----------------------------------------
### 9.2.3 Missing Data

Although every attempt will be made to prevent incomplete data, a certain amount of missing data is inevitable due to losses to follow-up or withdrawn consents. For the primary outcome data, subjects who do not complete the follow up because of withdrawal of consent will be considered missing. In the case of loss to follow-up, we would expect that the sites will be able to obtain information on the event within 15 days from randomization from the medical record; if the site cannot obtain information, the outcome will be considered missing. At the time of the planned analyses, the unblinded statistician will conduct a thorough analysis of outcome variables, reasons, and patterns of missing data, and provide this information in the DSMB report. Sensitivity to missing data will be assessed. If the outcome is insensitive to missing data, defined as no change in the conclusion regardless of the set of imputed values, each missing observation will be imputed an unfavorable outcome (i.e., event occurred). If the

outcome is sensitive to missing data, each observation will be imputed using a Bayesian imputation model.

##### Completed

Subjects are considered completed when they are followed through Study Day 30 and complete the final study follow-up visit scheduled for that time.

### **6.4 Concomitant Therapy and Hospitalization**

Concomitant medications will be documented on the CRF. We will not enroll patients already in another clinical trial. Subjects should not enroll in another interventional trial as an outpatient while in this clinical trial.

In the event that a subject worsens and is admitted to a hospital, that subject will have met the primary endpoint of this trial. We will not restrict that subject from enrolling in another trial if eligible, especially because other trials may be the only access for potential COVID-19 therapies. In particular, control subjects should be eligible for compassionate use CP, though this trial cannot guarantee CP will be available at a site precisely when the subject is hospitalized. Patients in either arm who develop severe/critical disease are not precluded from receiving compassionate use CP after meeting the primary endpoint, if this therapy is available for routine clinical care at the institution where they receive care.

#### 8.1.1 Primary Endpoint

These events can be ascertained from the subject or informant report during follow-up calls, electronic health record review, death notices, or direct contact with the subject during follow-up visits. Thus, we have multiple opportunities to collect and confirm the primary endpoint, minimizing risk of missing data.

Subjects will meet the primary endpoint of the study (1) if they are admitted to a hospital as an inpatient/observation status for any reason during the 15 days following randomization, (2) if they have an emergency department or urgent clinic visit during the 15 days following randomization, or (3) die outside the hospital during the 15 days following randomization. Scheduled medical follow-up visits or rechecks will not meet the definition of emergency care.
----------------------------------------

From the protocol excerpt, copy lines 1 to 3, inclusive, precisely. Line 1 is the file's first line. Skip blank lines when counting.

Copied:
### 9.2.3 Missing Data

Although every attempt will be made to prevent incomplete data, a certain amount of missing data is inevitable due to losses to follow-up or withdrawn consents. For the primary outcome data, subjects who do not complete the follow up because of withdrawal of consent will be considered missing. In the case of loss to follow-up, we would expect that the sites will be able to obtain information on the event within 15 days from randomization from the medical record; if the site cannot obtain information, the outcome will be considered missing. At the time of the planned analyses, the unblinded statistician will conduct a thorough analysis of outcome variables, reasons, and patterns of missing data, and provide this information in the DSMB report. Sensitivity to missing data will be assessed. If the outcome is insensitive to missing data, defined as no change in the conclusion regardless of the set of imputed values, each missing observation will be imputed an unfavorable outcome (i.e., event occurred). If the

outcome is sensitive to missing data, each observation will be imputed using a Bayesian imputation model.